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Continuous Deployment Isn’t Easy – Yet

When CI is not enough

I have been looking for some guidance on best practices for continuous deployment for projects at work. It seems like the answer has always been to set up a CI (continuous integration) server. And while that is great advice there is still so much more in terms of people and process that needs to happen to make the CI server useful to anyone but a stat loving development junkie.

What are the successful consultancies saying about it?

The video at of Sam Newman, a Thoughtworks consultant, at is an amazing example of both presentation skill and content. The involvement of different groups and people within an organization and some of the tools that can be used are shown and discussed. There is a huge amount of ideas that can be gleamed from the video but there is a disturbing idea – that the people and organization might have to change in order to make the process work. In most of the examples the organization is a shining beacon of productive people who want to take responsibility and get things done. The reality I have seen at most organizations is that the developers spend most of their time filling out paperwork and everyone is in CYA mode. That doesn’t bode well for continuous integration. As the presentation shows, there is no standard way to do this and there is no drop in tool that will do it all for you. It takes some thinking and risk taking to get the tools you need built and it takes solid developers that can produce functional code independently. Unfortunately, most organizations do not have two decent developers to rub together so their efforts at continuous integration seem to flicker and then peter out after they install CruiseControl.

A couple of notes from the presentation that hit home:

  • to store the configuration for projects for dev/qa/pro in your SCM (source control manager) with you project code
  • validate config values in the project code on startup and fail hard and fast if there are any issues

What do successful startups think?

The Facebook founder, Robert Johnson, in a video presentation ( provides some insight into how they are organized to go from concept to production implementation in a day. He spoke mainly about the architectural pieces at Facebook and how they overcame some scaling issues. Facebook has spent some time streamlining their implementation process so that the implementation is extremely tailored to their application. In their case they only really are ever deploying one codebase which greatly simplifies their releases. If I only had to deal with one idiosyncratic project deployment I am pretty sure I would get as good at it as they have. One thing he mentioned did ring in my ears:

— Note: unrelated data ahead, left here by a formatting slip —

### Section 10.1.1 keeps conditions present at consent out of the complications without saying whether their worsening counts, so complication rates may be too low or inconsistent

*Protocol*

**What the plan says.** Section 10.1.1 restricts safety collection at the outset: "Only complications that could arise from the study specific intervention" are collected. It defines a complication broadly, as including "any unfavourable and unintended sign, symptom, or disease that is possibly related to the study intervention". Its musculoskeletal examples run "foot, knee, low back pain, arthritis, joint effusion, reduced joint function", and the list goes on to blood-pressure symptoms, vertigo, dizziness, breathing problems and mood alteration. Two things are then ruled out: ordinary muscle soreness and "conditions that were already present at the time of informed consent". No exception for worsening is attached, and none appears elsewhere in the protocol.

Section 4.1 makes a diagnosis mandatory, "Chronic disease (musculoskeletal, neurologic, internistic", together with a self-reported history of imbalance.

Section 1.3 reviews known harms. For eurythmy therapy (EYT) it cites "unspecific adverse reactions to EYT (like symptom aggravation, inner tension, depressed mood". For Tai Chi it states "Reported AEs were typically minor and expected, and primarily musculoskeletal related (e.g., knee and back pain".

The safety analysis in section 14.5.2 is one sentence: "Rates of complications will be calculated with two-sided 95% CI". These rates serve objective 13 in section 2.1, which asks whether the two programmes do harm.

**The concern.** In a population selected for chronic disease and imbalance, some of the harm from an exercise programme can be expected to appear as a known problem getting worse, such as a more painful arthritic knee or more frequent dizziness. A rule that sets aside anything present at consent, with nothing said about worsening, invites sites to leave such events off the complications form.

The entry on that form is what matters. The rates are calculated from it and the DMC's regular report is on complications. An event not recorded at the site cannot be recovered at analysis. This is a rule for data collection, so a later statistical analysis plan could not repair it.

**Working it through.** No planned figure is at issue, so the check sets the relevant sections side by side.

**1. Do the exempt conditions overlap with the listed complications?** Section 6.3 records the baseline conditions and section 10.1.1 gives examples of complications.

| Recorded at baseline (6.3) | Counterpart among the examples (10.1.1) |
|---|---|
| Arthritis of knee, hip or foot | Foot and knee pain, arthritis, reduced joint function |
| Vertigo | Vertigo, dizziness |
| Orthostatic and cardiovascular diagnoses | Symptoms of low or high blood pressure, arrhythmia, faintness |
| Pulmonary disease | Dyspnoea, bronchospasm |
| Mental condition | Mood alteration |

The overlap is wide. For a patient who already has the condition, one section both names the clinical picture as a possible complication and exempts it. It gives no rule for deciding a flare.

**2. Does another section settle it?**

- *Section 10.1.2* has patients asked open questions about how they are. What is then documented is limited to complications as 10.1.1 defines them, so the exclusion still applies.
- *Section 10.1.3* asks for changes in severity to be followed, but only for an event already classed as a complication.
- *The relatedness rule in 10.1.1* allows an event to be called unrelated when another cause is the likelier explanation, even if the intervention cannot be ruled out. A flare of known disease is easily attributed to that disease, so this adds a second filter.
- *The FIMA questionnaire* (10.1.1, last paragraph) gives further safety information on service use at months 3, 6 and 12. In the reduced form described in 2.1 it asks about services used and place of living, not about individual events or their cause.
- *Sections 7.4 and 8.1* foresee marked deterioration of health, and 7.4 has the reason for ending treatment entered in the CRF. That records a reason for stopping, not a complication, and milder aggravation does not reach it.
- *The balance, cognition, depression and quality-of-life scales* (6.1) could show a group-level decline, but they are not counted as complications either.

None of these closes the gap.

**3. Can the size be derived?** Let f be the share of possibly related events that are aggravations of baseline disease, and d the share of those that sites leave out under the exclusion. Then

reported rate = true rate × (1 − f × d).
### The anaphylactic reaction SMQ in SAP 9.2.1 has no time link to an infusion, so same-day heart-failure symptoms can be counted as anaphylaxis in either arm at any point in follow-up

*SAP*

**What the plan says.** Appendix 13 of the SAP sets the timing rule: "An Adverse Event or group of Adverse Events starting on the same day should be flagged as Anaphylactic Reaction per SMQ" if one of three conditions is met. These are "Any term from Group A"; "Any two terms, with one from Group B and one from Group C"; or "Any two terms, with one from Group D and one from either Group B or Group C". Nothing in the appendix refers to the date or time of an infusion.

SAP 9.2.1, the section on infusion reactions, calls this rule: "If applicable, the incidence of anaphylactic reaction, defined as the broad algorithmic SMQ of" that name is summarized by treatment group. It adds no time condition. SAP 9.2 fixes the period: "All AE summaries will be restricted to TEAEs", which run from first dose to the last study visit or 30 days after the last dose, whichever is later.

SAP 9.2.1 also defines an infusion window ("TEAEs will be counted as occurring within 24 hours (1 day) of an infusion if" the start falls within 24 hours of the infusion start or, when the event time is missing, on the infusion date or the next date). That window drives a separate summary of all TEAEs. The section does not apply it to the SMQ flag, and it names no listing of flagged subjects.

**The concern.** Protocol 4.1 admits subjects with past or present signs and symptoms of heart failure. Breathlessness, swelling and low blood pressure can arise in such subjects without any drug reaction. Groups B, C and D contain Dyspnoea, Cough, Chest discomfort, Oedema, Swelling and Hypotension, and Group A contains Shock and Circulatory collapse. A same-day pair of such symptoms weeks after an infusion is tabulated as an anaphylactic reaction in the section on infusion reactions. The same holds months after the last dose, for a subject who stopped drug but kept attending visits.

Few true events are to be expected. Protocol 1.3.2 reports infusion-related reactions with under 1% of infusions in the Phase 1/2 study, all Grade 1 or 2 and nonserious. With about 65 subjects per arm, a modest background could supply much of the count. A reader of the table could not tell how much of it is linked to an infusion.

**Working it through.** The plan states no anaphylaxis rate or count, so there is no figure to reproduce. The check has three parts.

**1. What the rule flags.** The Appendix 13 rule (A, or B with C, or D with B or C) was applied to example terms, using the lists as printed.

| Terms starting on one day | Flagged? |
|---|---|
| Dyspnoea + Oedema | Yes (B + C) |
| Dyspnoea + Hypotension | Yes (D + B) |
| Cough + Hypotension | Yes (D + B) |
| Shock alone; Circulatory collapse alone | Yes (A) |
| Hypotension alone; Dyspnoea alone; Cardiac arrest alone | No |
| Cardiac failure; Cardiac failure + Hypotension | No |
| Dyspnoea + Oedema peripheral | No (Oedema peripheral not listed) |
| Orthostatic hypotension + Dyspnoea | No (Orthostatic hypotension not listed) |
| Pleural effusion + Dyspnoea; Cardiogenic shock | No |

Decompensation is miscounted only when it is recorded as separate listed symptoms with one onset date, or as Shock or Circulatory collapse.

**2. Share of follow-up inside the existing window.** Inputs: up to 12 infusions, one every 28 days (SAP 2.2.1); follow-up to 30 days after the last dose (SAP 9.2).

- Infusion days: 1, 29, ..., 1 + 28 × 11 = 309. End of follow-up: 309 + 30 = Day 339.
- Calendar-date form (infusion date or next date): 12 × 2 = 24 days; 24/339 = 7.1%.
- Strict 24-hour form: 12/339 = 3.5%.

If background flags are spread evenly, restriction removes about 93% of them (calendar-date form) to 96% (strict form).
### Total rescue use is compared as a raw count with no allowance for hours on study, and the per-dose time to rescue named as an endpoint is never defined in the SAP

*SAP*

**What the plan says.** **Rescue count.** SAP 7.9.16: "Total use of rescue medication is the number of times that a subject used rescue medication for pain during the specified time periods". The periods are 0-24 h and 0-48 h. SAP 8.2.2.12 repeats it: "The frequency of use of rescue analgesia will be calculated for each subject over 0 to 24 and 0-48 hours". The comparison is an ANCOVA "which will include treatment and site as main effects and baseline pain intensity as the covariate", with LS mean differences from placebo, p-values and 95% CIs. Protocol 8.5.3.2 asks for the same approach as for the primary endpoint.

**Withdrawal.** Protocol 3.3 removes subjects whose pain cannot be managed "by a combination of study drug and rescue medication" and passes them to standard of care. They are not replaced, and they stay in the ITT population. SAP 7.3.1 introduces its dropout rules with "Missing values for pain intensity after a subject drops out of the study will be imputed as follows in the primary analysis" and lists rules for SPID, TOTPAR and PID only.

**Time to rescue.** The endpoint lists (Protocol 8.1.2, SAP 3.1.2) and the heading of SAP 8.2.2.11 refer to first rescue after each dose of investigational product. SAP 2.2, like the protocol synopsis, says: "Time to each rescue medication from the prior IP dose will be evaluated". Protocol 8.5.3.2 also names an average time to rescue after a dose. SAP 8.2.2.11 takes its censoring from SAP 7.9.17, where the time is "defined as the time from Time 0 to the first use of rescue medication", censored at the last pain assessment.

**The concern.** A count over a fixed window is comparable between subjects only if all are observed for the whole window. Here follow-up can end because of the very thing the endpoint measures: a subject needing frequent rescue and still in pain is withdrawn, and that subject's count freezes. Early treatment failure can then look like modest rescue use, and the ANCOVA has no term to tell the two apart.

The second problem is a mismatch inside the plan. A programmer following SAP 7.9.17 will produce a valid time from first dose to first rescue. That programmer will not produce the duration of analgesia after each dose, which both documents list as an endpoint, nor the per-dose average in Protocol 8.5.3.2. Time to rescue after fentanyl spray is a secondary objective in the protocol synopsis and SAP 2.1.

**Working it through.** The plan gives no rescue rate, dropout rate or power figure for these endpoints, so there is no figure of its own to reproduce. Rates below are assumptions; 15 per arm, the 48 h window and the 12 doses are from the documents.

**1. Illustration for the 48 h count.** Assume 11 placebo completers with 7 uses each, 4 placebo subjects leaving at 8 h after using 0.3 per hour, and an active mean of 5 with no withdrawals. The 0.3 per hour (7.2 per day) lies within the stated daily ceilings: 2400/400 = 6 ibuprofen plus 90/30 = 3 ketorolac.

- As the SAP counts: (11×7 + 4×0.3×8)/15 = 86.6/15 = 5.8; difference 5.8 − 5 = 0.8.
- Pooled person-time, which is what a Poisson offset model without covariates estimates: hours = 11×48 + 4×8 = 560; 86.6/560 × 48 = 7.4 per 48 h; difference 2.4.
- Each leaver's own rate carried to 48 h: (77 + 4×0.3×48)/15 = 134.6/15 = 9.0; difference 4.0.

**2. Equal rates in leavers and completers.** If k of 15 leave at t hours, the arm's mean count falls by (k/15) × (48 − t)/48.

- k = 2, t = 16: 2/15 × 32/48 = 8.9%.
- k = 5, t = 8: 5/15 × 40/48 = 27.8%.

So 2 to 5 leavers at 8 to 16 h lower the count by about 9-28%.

The people who have responsibility should have control.

How can you tell if your organization has a problem with this? If you are looking to solve a  project implementation issue and all you hear is “that is something that XYZ handles” from your developer then they don’t have the control or communication channels they need to effect change. It might seem like a vanity or control issue but the developer has a vested interest in making sure the deployment is smooth and painless since it reflects on them. They also have the tools to make deployments more automated.

One thing that wasn’t brought up until the question portion of the presentation was that Facebook has teams of people whose job it is to clean up after the initial development. These full time refactorers go through and scrub clean the initial mess created by the breakneck development pace. He even seemed to even hesitate to answer how they prevented a big ball of mud ( despite their intense dev/deploy schedule. After all, isn’t a PHP app a big ball of mud with only a single code file (“unfair man. i love php. it’s not the language it’s the programmer!” yeah, whatever hippie. take a shower.)

How can these lessons find their way to where I work?

First things first. I’ll have to show at least the first presentation to the other developers involved in the continuous integration project. The other thing is to make sure that the right leadership is in place. We need to do a decent analysis of the pieces in the deployment pipeline and the tools that we will need. From there we can decide to buy or build the tools we need and start getting support from other departments. There are still huge people and process issues like the ONE FINAL CHECK-IN that needs to turn into an incremental feature based check-in that happens at least once a day, but overall it is doable and the presentations gave me a solid enough framework to take back and pitch to management.

Another great lesson was in presentation styles. I (hopefully) find myself in the Sam Newman style of presenting more that the Robert Johnson style.


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